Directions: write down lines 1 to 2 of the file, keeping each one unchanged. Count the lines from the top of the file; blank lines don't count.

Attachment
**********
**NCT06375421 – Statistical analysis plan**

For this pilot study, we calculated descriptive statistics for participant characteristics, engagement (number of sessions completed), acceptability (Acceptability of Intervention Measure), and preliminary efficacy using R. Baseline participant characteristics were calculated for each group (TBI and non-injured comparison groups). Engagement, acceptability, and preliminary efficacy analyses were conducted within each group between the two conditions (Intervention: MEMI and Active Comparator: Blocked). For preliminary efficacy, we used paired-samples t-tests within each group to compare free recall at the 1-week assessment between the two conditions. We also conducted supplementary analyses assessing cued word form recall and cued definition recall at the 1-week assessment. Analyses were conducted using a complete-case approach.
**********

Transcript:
**NCT06375421 – Statistical analysis plan**

For this pilot study, we calculated descriptive statistics for participant characteristics, engagement (number of sessions completed), acceptability (Acceptability of Intervention Measure), and preliminary efficacy using R. Baseline participant characteristics were calculated for each group (TBI and non-injured comparison groups). Engagement, acceptability, and preliminary efficacy analyses were conducted within each group between the two conditions (Intervention: MEMI and Active Comparator: Blocked). For preliminary efficacy, we used paired-samples t-tests within each group to compare free recall at the 1-week assessment between the two conditions. We also conducted supplementary analyses assessing cued word form recall and cued definition recall at the 1-week assessment. Analyses were conducted using a complete-case approach.